# Chapter Seven: Regular Expressions

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1 Chapter Seven: Regular Expressions

2 Regular Expressions We have seen that DFAs and NFAs have equal definitional power. It turns out that regular expressions also have exactly that same definitional power: they can be used to define all the regular languages, and only the regular languages.

3 Outline 7.1 Regular Expressions, Formally Defined 7.2 Regular Expression Examples 7.3 For Every Regular Expression, a Regular Language 7.4 Regular Expressions and Structural Induction 7.5 For Every Regular Language, a Regular Expression

4 Regular Expression In order to define regular expressions we need to additional operators on languages: Concatenation Kleene closure

5 Concatenation of Languages The concatenation of two languages L 1 and L 2 is L 1 L 2 = {xy x L 1 and y L 2 } The set of all strings that can be constructed by concatenating a string from the first language with a string from the second For example, if L 1 = {a, b} and L 2 = {c, d} then L 1 L 2 = {ac, ad, bc, bd}

6 Kleene Closure of a Language The Kleene closure of a language L is L* = {x 1 x 2... x n n 0, with all x i L} The set of strings that can be formed by concatenating any number of strings, each of which is an element of L In L*, each x i may be a different element of L For example, {ab, cd}* = {ε, ab, cd, abab, abcd, cdab, cdcd, ababab,...} For all L, ε L* For all L containing at least one string other than ε, L* is infinite Note: this is very similar to the set of all strings Σ* over alphabet Σ. In fact, sometimes we talk about the Kleene closure of the alphabet.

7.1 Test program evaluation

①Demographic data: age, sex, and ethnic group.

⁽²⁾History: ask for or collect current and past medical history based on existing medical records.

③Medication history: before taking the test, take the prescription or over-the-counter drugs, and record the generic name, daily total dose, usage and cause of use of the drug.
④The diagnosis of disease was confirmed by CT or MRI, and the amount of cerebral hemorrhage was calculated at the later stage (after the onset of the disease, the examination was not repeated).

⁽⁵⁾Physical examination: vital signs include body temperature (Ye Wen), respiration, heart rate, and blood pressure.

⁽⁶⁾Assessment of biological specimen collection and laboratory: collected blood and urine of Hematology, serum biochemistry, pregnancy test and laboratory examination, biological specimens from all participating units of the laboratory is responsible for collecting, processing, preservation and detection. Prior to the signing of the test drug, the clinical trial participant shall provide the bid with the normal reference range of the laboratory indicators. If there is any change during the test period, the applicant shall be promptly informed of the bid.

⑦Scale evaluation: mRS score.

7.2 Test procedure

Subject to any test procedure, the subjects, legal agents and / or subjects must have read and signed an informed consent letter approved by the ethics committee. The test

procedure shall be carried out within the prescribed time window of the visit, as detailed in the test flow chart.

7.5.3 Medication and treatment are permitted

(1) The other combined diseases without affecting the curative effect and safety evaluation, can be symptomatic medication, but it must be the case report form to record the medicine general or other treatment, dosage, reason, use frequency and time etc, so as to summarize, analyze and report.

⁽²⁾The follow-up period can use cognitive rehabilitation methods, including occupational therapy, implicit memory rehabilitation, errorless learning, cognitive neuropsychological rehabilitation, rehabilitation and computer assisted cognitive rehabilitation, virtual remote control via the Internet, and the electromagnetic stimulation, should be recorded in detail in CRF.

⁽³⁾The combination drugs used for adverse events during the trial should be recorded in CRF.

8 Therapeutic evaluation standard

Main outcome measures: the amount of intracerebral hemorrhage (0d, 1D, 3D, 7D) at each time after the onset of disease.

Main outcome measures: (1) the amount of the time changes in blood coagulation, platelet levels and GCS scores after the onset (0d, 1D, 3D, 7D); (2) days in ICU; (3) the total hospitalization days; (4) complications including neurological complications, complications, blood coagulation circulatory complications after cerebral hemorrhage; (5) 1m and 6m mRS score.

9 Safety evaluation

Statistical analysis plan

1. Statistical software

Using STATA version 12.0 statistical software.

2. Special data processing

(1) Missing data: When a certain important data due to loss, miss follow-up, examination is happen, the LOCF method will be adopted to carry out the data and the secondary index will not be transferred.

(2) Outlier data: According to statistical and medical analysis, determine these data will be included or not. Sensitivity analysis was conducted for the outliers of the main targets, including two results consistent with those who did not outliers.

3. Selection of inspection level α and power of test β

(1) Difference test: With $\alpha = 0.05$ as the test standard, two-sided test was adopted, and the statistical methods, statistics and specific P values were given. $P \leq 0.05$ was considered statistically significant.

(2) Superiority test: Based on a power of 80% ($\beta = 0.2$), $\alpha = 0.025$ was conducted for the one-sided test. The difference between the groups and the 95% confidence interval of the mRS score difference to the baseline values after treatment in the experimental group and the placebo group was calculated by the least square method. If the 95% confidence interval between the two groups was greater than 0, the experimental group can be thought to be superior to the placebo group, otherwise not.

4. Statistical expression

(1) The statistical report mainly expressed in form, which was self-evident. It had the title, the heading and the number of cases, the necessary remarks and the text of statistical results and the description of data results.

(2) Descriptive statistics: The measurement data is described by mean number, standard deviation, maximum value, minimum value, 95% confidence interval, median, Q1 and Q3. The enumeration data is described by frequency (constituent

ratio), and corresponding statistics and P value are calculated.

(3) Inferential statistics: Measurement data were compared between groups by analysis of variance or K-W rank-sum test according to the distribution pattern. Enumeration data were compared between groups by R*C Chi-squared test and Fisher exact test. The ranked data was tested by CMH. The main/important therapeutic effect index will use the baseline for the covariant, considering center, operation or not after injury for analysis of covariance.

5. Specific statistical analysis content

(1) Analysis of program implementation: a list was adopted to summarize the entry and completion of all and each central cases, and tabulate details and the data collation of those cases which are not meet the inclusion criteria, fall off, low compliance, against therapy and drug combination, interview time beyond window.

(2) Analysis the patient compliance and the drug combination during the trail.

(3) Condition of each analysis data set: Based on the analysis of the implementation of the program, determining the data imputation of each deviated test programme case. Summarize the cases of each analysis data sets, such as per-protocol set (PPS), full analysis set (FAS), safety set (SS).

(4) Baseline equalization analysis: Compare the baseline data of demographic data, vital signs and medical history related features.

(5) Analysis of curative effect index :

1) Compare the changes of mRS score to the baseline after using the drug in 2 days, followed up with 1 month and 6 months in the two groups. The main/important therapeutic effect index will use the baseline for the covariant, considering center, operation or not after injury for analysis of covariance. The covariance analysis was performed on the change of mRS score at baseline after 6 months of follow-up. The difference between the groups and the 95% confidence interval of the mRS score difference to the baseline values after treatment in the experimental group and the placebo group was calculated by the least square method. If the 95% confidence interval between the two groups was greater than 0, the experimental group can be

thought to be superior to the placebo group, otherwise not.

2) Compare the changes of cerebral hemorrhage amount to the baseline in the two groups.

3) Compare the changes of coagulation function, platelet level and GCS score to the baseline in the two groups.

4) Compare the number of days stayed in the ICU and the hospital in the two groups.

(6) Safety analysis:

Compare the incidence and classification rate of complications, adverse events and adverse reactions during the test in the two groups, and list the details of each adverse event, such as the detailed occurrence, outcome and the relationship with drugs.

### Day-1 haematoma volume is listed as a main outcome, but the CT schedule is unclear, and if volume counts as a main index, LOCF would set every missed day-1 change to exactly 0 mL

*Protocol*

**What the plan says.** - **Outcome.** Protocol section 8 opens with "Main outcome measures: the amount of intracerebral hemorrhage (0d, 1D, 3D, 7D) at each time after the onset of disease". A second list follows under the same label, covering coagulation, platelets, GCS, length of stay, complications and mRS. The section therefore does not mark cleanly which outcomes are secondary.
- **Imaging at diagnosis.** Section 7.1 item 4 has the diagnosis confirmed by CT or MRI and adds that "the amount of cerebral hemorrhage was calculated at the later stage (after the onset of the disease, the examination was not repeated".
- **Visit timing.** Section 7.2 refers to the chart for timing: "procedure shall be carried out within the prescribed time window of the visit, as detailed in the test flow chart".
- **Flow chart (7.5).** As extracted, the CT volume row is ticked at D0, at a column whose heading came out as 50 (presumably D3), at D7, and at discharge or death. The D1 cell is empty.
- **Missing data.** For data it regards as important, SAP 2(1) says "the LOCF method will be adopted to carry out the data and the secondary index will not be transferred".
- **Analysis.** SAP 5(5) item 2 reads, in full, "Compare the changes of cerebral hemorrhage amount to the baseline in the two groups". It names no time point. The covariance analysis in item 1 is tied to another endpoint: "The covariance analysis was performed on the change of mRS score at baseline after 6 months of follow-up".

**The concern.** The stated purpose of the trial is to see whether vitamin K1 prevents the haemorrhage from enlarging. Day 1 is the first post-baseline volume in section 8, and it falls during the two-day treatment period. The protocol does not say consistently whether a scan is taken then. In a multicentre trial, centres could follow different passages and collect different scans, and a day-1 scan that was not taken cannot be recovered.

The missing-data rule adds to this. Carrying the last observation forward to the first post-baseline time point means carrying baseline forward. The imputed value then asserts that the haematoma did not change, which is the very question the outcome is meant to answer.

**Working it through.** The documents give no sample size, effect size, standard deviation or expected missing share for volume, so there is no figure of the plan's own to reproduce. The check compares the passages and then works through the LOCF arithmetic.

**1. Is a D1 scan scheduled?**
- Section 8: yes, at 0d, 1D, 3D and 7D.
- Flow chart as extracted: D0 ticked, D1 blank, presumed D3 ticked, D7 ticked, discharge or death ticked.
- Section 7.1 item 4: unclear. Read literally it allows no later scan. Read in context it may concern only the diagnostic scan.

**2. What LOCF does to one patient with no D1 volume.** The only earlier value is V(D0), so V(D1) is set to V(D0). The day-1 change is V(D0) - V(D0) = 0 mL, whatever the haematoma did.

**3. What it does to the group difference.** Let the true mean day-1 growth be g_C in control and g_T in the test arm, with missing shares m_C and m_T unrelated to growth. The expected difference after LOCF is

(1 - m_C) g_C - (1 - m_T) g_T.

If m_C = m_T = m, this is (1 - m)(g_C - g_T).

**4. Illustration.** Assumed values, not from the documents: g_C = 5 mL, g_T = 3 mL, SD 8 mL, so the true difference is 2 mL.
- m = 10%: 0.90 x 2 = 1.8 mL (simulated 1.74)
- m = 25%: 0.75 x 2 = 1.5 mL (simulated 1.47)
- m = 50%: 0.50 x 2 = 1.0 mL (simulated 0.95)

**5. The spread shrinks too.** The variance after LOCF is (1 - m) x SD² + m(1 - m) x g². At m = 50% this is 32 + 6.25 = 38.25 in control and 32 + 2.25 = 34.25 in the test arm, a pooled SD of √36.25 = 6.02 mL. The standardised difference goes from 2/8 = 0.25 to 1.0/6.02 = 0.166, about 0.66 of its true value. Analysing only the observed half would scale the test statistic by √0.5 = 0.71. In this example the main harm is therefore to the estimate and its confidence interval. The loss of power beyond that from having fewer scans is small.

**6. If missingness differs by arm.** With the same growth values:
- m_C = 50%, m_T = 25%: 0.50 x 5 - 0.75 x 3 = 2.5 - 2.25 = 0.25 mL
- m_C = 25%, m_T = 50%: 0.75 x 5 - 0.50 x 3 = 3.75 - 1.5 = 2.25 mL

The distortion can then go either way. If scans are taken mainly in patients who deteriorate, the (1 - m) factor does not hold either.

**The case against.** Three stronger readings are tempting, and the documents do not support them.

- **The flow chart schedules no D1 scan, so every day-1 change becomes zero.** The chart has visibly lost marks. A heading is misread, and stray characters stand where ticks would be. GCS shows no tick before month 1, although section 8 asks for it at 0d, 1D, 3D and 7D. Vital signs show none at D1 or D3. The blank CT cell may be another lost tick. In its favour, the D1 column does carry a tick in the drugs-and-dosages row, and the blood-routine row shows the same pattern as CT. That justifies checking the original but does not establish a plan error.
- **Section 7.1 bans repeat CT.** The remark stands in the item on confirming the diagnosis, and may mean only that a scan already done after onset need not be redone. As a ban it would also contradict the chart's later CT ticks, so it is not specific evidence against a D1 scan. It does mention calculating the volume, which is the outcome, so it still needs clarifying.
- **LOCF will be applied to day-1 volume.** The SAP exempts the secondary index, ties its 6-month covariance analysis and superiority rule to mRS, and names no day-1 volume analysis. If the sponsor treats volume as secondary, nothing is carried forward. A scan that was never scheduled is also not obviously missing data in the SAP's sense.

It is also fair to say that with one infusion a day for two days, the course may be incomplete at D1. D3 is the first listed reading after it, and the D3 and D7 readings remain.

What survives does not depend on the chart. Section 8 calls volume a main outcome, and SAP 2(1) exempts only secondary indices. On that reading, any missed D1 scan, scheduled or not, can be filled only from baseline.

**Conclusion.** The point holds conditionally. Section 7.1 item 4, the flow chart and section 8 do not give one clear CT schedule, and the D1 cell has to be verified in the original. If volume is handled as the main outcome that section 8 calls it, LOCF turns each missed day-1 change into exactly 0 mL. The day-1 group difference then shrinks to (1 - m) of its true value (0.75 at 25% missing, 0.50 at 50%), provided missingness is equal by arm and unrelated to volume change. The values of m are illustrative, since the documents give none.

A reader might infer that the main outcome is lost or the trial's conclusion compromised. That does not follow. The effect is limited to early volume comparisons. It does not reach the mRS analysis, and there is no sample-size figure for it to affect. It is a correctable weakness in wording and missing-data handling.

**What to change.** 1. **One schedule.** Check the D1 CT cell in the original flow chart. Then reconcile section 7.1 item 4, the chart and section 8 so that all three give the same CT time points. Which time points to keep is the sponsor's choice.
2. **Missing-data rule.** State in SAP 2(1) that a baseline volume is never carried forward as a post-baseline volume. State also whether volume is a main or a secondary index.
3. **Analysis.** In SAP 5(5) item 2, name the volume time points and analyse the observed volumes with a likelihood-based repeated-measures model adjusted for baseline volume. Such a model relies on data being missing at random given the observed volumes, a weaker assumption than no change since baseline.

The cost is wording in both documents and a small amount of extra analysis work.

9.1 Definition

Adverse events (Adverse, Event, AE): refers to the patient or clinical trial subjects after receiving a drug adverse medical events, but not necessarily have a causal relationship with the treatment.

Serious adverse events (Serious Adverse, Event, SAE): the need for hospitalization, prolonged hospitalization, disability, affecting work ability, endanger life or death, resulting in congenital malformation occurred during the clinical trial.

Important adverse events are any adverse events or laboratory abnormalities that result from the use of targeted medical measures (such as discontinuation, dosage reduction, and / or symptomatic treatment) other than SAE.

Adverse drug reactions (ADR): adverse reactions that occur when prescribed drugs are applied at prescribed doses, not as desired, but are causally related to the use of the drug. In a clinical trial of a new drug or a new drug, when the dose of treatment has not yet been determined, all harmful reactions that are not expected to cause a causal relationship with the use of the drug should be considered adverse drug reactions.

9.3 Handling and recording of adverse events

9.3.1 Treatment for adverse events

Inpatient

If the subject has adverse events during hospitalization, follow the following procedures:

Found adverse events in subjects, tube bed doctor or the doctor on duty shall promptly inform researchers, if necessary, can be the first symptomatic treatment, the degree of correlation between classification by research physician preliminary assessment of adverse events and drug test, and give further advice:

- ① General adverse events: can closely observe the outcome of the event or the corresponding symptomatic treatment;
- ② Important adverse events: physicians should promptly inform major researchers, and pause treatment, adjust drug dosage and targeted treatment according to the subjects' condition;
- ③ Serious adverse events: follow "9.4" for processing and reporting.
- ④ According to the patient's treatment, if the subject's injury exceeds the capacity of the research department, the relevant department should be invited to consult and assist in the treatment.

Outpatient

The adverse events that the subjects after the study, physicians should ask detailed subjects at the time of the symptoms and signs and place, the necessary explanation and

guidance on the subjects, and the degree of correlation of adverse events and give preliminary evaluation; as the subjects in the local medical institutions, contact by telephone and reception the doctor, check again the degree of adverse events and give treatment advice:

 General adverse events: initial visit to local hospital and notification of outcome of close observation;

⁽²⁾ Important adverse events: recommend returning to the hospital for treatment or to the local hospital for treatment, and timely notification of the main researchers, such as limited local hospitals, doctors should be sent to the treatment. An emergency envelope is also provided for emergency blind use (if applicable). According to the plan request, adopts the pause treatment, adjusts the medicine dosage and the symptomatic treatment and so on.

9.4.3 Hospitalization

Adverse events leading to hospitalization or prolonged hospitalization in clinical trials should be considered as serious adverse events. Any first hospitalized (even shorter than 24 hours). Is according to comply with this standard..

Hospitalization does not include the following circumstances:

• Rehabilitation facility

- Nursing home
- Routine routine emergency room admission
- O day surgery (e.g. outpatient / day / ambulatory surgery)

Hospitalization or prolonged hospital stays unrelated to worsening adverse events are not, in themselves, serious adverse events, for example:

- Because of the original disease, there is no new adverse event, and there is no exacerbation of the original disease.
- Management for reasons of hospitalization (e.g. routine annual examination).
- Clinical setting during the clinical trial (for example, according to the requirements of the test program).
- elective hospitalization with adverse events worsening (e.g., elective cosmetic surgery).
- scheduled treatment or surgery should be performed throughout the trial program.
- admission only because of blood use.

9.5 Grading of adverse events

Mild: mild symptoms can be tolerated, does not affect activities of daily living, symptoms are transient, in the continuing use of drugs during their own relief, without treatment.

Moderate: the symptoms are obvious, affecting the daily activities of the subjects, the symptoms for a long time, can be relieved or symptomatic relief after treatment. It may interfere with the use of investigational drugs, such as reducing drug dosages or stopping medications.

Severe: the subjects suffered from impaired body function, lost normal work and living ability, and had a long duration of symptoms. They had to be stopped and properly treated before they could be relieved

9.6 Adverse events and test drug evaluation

7 Regular Expressions A regular expression is a string r that denotes a language L(r) over some alphabet Σ Regular expressions make special use of the symbols ε,, +, *, and parentheses We will assume that these special symbols are not included in Σ There are six kinds of regular expressions

8 The Six Regular Expressions The six kinds of regular expressions, and the languages they denote, are: Three kinds of atomic regular expressions: Any symbol a Σ, with L(a) = {a} The special symbol ε, with L(ε) = {ε} The special symbol, with L( ) = {} Three kinds of compound regular expressions built from smaller regular expressions, here called r, r 1, and r 2 : (r 1 + r 2 ), with L(r 1 + r 2 ) = L(r 1 ) L(r 2 ) (r 1 r 2 ), with L(r 1 r 2 ) = L(r 1 )L(r 2 ) (r)*, with L((r)*) = (L(r))* The parentheses may be omitted, in which case * has highest precedence and + has lowest

9 Outline 7.1 Regular Expressions, Formally Defined 7.2 Regular Expression Examples 7.3 For Every Regular Expression, a Regular Language 7.4 Regular Expressions and Structural Induction 7.5 For Every Regular Language, a Regular Expression

10 ab Denotes the language {ab} Our formal definition permits this because a is an atomic regular expression denoting {a} b is an atomic regular expression denoting {b} Their concatenation (ab) is a compound Unnecessary parentheses can be omitted Thus any string x in Σ* can be used by itself as a regular expression, denoting {x}

11 ab+c Denotes the language {ab,c} We omitted parentheses from the fully parenthesized form ((ab)+c) The inner pair is unnecessary because + has lower precedence than concatenation Thus any finite language can be defined using a regular expression Just list the strings, separated by + Hint: when you see a + in a RE just think or

12 ba* Denotes the language {ba n n 0}: the set of strings consisting of b followed by zero or more as Not the same as (ba)*, which denotes {(ba) n n 0} * has higher precedence than concatenation The Kleene star is the only way to define an infinite language using regular expressions

13 (a+b)* Denotes {a,b}*: the whole language of strings over the alphabet {a,b} The parentheses are necessary here, because * has higher precedence than + Kleene closure does not distribute, that is, (a+b)* a*+b* a*+b* denotes {a}* {b}*